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Flying Small Planes


At some point in 2015, in a strange fit of madness, I was convinced of the need to learn to fly planes.


My partner, Lyn, had been working up in far north Queensland, recording material for an ABC RN radio program about the Queensland Music Festival. It involved flying around in a small plane, with professional musicians, delivering workshops and concerts to remote indigenous communities. The Festival Director, renowned jazz trumpeter James Morrison, and his drummer brother John, are also fully active commercial pilots, which made these sorts of trips that much easier. On this journey, the pilot was John Morrison, and the co-pilot was classical violinist Ian Cooper, also a pilot. Making up the contingent was classical pianist Ambre Hammond. And so, as well as all the activity on the ground at their various destinations, Lyn was plugged into the plane’s communications, listening to the amazing mix of cockpit chatter and radio transmission.

Part way through this epic journey, Lyn rang me and said she wanted to learn to fly. I was duly startled by this, but she explained that she understood the value of the skill, in a huge country full of barely accessible communities, as a way for someone, like her, to reach hidden stories. She felt that this trip had overturned the stereotype that said only wealthy, self-interested people owned and flew planes. As a fellow storyteller, I understood this implicitly. As someone who has always been intrigued by the idea of flying, I was captivated by the idea.


And so it began. Barely a month later, I had my first flight in a tiny Jabiru at Tooradin airport in South Gippsland. Only a few weeks after that, we both started lessons at our closest airport, at Leongatha. Starting with a small two-seater Cessna 150, I moved onto the larger four-seater Cessna 172. Lyn got the hang of it very quickly and went solo after only five months. I, on the other hand, struggled with the Cessna 172, feeling like I was in mortal combat with the machine, and struggling to get it to land properly.

Michael taxiing after his first solo flight
Michael's first solo take-off

However, when our instructor left the airport to take up work elsewhere, we had to find an alternative flying school and new instructors. This took us to Lilydale Airport, a far less convenient 8 hour round trip by car, but a fabulous place to learn. And, for me, the big difference was the planes we were flying. Instead of the high wing Cessnas, we were instead flying low wing Piper Warriors. For some reason, everything clicked for me. After only two flights, I went solo. The plane felt balanced and ‘obedient’, doing everything I wanted it to do, and going exactly where I wanted it to go. Landing suddenly felt easy … which is kind of important. As the aviation adage goes, taking off is voluntary, but landing is compulsory.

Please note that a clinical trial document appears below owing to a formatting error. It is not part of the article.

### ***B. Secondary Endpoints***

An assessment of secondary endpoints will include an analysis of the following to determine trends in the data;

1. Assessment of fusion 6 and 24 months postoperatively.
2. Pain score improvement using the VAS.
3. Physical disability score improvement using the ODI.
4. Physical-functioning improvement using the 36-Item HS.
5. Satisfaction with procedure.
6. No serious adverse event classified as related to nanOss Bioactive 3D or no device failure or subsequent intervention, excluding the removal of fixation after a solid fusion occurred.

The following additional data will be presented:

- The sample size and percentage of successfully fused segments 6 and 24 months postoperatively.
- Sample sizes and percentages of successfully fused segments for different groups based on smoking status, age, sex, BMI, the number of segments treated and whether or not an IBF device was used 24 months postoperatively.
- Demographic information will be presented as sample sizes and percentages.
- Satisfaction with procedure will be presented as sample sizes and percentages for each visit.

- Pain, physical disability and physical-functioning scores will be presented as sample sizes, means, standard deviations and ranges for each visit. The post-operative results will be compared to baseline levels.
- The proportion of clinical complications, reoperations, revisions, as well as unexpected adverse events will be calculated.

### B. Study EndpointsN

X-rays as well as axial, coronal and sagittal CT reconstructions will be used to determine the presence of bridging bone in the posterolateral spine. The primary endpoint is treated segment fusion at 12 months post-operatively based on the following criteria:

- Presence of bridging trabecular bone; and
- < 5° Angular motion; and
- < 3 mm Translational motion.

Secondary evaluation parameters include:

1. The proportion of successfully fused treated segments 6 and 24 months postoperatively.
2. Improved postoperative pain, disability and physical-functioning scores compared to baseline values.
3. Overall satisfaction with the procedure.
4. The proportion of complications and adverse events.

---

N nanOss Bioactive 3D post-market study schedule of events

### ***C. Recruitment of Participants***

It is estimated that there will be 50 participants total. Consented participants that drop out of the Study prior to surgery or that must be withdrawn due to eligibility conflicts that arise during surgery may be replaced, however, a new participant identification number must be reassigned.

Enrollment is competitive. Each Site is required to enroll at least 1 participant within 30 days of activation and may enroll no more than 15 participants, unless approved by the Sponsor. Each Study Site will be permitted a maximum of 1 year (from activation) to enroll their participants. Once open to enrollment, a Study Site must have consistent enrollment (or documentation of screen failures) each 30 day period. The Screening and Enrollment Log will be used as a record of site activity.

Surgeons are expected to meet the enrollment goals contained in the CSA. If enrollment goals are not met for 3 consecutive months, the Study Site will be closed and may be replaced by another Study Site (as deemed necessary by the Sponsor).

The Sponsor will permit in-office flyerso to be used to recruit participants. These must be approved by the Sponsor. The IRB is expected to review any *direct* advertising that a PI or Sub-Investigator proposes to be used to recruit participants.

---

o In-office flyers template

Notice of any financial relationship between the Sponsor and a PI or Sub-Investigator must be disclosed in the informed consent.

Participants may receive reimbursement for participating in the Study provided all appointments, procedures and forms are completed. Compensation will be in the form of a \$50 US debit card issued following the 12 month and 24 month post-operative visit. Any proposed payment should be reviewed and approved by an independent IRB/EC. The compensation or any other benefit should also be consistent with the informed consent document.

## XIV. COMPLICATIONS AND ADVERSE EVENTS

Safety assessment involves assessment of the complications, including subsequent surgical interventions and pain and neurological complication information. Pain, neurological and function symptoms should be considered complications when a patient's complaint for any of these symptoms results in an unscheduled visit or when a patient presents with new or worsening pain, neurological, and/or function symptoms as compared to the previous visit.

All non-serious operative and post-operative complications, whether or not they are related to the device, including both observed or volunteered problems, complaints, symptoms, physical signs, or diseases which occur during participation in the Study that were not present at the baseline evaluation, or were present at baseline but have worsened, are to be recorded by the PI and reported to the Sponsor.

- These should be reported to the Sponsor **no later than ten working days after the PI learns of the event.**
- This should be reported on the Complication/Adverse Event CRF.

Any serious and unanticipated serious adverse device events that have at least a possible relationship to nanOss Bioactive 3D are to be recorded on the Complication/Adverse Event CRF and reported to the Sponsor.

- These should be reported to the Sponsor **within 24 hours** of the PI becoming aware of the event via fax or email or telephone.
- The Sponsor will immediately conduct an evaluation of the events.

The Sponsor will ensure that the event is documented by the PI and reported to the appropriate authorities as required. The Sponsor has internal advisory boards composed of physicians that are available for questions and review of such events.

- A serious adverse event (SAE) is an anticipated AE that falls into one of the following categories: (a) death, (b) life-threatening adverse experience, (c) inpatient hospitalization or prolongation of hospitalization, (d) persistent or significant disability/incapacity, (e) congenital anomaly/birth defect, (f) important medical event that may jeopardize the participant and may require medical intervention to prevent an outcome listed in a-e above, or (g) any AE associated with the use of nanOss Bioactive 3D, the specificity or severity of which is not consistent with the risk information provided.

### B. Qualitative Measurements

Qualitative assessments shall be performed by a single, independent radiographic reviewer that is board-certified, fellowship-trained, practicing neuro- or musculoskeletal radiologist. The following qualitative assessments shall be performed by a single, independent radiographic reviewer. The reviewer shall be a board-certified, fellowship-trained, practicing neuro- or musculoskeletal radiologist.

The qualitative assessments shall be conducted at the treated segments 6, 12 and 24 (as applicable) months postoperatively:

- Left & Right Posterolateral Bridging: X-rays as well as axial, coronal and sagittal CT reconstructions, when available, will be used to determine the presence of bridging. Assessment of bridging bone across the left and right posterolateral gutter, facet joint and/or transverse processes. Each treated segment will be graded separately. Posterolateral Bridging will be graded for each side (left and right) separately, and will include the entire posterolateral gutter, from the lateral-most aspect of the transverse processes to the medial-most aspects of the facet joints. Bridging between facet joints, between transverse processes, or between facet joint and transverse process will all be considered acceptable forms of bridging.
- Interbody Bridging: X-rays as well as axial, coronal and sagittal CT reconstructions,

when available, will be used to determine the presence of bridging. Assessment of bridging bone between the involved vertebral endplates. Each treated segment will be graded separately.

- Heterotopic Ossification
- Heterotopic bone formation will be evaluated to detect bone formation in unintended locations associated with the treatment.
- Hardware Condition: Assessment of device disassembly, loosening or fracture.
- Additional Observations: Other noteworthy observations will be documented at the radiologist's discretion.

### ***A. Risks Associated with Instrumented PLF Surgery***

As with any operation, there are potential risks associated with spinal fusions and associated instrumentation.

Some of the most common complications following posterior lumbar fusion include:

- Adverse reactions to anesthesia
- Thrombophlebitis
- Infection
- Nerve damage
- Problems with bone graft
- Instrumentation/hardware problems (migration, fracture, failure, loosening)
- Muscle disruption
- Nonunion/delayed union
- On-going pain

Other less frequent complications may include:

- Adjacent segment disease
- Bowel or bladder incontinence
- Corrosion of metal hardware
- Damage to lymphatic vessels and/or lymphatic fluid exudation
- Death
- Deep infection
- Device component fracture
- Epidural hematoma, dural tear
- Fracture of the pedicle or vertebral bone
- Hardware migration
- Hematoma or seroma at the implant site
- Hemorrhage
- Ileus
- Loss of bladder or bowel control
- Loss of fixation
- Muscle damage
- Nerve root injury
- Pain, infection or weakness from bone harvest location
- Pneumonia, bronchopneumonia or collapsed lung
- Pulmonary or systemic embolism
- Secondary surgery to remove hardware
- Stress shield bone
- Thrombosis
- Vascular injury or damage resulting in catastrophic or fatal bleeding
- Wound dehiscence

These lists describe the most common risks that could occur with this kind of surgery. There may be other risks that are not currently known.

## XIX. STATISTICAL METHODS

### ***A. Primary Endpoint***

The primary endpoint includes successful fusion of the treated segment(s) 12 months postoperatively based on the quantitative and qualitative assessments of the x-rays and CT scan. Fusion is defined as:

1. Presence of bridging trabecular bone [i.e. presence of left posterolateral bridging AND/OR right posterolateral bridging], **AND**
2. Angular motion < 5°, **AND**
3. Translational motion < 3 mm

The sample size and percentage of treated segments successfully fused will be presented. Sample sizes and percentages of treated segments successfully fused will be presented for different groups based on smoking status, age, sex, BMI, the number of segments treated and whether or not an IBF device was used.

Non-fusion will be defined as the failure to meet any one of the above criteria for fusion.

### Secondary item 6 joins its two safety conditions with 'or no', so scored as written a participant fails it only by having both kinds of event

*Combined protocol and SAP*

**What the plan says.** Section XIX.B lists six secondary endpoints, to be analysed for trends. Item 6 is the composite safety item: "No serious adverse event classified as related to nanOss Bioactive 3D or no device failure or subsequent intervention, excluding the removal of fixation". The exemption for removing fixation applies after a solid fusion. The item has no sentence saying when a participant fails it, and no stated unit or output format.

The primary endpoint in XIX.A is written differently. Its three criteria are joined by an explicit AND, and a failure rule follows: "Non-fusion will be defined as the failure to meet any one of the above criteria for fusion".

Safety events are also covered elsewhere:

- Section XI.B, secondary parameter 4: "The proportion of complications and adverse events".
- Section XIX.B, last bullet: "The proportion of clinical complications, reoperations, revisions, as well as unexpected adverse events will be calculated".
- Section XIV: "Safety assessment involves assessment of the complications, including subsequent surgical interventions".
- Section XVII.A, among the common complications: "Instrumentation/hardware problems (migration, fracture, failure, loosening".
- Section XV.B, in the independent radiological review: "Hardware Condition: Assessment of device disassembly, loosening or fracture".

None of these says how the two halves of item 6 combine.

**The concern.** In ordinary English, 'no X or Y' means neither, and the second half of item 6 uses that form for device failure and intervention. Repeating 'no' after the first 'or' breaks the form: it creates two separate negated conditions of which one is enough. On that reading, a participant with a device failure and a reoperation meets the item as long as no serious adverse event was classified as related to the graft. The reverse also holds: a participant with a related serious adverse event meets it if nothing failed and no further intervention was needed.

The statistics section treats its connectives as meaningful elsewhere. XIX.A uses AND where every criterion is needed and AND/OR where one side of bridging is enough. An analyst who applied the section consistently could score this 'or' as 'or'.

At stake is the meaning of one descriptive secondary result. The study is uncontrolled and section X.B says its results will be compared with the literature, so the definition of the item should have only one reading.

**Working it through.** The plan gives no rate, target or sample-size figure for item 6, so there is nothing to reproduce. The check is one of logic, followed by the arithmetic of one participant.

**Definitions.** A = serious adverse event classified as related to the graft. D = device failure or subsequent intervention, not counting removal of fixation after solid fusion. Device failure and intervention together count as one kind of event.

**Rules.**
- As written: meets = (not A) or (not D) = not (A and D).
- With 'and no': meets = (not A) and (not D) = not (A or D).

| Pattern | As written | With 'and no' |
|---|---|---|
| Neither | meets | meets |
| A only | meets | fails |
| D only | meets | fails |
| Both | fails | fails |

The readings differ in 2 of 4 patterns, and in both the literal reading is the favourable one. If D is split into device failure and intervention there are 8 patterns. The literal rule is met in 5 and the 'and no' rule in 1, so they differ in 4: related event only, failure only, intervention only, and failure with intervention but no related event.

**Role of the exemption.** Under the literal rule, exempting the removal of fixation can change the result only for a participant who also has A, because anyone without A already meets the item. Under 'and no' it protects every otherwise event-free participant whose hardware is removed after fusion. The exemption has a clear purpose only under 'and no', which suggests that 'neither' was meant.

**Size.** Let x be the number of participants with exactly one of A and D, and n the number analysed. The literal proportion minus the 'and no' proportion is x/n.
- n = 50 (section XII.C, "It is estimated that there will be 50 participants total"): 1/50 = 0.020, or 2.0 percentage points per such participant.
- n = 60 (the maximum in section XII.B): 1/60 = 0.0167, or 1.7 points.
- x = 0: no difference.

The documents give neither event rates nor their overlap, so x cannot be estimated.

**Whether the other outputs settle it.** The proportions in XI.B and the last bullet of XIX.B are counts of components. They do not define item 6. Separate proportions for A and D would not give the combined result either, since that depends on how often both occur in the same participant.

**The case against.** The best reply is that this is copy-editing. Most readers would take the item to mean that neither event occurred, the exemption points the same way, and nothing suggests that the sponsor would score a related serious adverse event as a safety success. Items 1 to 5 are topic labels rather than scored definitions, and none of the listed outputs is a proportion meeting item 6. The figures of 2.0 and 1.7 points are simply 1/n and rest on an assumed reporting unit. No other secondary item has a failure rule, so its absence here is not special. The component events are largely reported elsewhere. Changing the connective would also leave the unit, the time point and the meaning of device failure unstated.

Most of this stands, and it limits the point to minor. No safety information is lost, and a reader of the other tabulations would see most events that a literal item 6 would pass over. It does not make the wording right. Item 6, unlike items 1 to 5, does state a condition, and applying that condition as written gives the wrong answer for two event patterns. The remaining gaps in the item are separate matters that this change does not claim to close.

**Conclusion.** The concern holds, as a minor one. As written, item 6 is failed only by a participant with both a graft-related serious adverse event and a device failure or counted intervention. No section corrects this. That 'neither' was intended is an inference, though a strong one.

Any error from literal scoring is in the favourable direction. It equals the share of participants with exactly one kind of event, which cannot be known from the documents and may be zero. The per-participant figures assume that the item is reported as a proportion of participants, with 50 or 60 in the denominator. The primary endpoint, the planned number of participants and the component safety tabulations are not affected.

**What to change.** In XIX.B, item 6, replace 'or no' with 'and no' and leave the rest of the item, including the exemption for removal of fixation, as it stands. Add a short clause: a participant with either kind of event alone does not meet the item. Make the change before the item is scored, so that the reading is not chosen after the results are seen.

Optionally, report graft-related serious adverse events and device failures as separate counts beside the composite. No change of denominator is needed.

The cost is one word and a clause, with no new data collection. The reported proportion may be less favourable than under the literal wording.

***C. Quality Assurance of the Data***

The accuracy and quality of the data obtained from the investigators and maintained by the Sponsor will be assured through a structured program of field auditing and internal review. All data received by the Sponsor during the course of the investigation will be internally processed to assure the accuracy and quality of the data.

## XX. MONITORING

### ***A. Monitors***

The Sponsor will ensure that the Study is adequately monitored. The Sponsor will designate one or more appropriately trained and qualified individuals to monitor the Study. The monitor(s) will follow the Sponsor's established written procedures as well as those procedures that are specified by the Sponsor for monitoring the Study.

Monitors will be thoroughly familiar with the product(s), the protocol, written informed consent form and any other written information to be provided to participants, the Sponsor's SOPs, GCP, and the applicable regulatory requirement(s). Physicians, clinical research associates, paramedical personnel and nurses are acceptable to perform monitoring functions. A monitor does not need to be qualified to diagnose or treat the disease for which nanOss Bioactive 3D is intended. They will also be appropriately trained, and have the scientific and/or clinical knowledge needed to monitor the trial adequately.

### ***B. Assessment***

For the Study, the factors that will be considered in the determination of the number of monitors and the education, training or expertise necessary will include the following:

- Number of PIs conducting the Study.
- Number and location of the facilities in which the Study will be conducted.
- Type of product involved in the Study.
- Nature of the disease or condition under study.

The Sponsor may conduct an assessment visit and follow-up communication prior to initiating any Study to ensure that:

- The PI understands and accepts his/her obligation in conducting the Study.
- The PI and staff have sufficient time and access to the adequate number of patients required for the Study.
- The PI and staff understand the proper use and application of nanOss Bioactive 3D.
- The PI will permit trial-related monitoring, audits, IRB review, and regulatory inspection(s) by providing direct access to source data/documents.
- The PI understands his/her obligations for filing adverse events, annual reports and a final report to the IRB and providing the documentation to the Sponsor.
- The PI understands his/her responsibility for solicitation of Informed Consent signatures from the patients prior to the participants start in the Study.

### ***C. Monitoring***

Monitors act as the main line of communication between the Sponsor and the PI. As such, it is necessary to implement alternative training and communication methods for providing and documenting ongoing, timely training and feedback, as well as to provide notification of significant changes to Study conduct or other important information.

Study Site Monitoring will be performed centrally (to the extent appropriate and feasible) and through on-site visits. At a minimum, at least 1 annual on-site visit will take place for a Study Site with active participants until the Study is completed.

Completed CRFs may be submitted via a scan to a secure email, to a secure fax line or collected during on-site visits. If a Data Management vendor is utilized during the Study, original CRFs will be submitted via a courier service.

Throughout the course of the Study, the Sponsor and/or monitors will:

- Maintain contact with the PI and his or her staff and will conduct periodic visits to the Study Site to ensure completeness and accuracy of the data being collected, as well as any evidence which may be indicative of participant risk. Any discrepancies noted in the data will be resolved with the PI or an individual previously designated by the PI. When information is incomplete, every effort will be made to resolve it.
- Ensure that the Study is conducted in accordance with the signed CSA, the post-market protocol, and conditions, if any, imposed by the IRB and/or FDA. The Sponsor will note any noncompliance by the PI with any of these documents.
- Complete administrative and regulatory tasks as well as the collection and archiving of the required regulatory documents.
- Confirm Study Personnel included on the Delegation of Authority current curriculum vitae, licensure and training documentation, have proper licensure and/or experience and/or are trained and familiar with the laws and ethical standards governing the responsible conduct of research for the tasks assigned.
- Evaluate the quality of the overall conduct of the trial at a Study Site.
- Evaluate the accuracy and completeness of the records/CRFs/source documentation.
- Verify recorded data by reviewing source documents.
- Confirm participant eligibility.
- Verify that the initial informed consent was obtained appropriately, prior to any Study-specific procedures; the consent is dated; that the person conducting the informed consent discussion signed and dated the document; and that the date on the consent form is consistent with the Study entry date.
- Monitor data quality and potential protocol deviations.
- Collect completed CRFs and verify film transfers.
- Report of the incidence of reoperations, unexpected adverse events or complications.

Another sobering truism goes:

Question: How do you make a small fortune in aviation?
Answer: You start with a large fortune.


So, maybe the wealthy part of the aviation cliche is true.

Many things mitigate against staying airborne. Money is probably the greatest obstacle. But for us, distance is a major factor. Driving an eight hour round trip, just top get in a plane for an hour or two, is not especially sane. It’s exhausting and detracts from the experience. Part and parcel of that is the time it takes—not necessarily problematic, except when you arrive after a four hour drive, only to discover the weather’s turned nasty, or the wind is dangerously strong. For all the impediments, however, I managed to get my Recreational Pilot’s Licence (RPL), and very nearly jumping the next hurdle—going for my Private Pilot’s Licence (PPL). I watched Lyn turn into a really accomplished pilot. Two things got in the way. One was the fact that I was at the pointy end of a PhD. The other, was COVID-19. The combination of these two things was enough to cause me to lose all momentum with my flying.


This said, I miss flying very much, and I particularly miss the people, the communities of pilots that embrace you and teach you extraordinary things. A lot of people have been amazingly generous with their knowledge and skills. They’ve given me the confidence to do things that, in my wildest imagination, I never thought I’d attempt.


Everything about flying is extraordinary and alluring, despite all these obstacles. I still look up every time a plane passes. I still love the sight, sound and feel of an airfield, full of small planes and people ascending and descending from the heavens. I still talk about planes and aviation as a live and important part of my life. And I may well get back to it. We’ll just have to see what happens …

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